The words about God’s plenty come to us from the mouths of Elisha and Jesus, two people whose names mean, essentially, “God will save.” They both tell us that “The people will eat, and there will be some left over.” Eugene Peterson in his 2 Kings translation gives Elisha the words: “God says there will be plenty.”
There will be plenty, more than enough. The fear of not having enough is a universally human condition. Scarcity thinking breeds accumulation. The holy alternative is one of abundance, a possibility extended even in times of famine (as in Elisha’s time) and dread (as when Jesus lived his final days of ministry before being arrested), when people are counting and cherishing what little they have.
A farmer living in a season of famine and dearth brought 20 loaves of barley to Elisha. These were small loaves, like circles of pita bread, and were the first fruits of his harvest which he offered in honor of the Feast of First Fruits. It was also a time of spiritual dearth, when priests had abandoned the area, leaving this man to offer his loaves to the community of prophets around Elisha.
Many years later, also at the time of the spring harvest feasts, Jesus asked his followers to feed the multitude from the meager barley loaves they had. They, like the farmer, responded to the prophet with incredulity (prophets must be used to that!). And Jesus, like Elisha, assured them that our God is a God of holy abundance. As Paul put it, God is "he who is able to do exceedingly abundantly above all that we ask or think” (Ephesians 3:20).
God is able to do exceedingly abundantly above all that we ask or think, and Jesus, the ultimate expression of that abundant love, said: “I am the Bread of Life. The person who aligns with me hungers no more and thirsts no more, ever” (John 6:35).
In both biblical stories, the gift of barley loaves comes from unnamed, ordinary, faithful people—a man from out-of-town and a boy. They have meager offerings. Yet, they open their hands.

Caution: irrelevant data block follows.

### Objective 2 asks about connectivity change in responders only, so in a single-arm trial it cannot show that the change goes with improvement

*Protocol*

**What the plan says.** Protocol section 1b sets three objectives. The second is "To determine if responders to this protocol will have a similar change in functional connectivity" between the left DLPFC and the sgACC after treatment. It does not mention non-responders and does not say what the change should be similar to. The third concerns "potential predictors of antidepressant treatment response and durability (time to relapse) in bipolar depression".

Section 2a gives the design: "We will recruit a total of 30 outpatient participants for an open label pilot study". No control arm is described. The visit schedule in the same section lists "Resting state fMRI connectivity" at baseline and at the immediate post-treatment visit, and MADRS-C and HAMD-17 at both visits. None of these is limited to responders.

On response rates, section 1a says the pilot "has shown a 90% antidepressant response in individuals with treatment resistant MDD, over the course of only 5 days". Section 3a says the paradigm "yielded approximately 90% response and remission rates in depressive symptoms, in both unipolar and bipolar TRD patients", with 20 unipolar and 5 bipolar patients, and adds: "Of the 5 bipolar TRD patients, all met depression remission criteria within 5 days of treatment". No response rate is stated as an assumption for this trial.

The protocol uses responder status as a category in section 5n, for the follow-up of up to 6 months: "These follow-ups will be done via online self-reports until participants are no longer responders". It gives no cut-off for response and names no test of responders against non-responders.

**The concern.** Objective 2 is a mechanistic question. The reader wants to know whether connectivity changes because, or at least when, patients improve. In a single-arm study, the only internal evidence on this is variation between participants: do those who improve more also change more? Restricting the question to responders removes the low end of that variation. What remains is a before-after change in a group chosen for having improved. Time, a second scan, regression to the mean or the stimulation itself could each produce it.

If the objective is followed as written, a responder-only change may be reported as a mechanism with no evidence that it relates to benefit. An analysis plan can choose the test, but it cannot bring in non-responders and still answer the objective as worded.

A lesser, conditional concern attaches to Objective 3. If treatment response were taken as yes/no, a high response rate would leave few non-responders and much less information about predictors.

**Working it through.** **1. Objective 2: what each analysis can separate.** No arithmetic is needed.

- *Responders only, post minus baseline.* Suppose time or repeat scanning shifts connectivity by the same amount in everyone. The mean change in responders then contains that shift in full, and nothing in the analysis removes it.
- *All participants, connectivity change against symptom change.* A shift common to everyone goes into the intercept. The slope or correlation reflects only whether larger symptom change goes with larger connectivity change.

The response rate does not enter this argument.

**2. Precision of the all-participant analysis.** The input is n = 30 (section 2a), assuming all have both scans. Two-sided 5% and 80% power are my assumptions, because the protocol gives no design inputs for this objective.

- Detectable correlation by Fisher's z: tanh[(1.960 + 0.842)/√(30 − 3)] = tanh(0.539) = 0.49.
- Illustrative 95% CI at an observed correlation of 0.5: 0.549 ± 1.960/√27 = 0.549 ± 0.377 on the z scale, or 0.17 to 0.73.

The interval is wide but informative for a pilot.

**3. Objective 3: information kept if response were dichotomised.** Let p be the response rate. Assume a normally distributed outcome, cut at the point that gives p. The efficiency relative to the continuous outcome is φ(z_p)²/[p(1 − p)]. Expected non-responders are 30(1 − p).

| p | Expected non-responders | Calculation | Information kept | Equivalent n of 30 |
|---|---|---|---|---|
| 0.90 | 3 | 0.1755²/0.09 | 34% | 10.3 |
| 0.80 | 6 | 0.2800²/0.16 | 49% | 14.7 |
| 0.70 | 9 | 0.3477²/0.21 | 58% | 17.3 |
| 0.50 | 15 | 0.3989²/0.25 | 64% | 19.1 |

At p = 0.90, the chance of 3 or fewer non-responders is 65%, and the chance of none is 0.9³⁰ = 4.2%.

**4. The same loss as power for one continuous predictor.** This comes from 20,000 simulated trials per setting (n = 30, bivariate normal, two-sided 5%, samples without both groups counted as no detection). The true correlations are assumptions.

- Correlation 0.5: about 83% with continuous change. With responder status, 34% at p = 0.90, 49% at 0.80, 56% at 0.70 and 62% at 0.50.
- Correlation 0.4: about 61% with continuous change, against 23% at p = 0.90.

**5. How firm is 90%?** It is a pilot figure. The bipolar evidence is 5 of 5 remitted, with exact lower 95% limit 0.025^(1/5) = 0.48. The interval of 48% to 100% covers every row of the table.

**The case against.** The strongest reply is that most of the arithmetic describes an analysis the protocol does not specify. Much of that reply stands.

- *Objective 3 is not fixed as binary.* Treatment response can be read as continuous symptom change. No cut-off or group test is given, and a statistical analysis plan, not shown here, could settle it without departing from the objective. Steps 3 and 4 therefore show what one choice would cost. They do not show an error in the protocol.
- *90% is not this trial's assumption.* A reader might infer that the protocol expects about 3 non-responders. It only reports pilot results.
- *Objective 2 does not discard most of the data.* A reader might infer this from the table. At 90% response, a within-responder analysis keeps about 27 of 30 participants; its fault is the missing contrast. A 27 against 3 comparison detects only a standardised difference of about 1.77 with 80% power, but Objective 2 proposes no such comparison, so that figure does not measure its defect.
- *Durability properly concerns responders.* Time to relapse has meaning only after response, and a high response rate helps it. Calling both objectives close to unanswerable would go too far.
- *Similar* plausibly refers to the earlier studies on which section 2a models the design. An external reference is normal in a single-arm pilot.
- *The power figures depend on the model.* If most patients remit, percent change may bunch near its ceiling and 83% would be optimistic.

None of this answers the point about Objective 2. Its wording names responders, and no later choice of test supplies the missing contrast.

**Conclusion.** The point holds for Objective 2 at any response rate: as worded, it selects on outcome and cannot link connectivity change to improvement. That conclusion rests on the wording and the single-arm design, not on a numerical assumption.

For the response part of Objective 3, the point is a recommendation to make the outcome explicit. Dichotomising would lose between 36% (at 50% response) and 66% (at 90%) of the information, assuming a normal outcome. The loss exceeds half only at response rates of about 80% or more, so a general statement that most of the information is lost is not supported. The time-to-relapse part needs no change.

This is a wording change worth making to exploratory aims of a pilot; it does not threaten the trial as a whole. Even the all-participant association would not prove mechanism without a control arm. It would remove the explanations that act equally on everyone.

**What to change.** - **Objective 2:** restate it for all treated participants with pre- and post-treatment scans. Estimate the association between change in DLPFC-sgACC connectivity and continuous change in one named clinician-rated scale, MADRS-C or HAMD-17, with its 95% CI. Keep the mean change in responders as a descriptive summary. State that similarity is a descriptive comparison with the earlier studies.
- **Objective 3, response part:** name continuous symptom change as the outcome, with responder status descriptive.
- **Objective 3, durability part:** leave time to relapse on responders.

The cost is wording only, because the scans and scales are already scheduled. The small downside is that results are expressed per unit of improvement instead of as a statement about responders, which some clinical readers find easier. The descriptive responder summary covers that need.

Each week I have the privilege of listening to people in spiritual direction groups, classes, and the Spiritual Exercises as they open their hands and participate in God’s grace. A hard-working law student makes time to help an elderly woman do much needed yard work. A pastor steps out of the office and is vulnerable in prayer before a circle of fellow retreatants listening for God’s word. A hospice chaplain seeks refreshment for herself and her patients through the words of poets. Young parents gather together monthly to remember who they are before God.
The people survey their meager barley loaves. Faith creates cognitive dissonance. How can these few loaves feed the multitude? How will the 2-D picture become three-dimensional? How can I, so incapable and clueless, offer life and love to people who are in need? The math simply doesn’t work in what Elisha and Jesus are suggesting.
God invites these questions. The text says that Jesus engaged Philip in thinking about how to feed the crowd with so little food, and that he did so “to stretch Philip’s faith” (The Message, vs. 6). We are stretched beyond the dissonance of our reason into a place of faith.
Even in the season of dearth, even in the valley of the shadow of death, even in our modest lives, God invites us to participate in the flow of grace. Bring your barley loaves. Go ahead and share them with others. Come to the feasts we offer at New College Berkeley. “God says there is plenty.”
Blessings in Christ,
Susan S. Phillips, PhD / Executive Director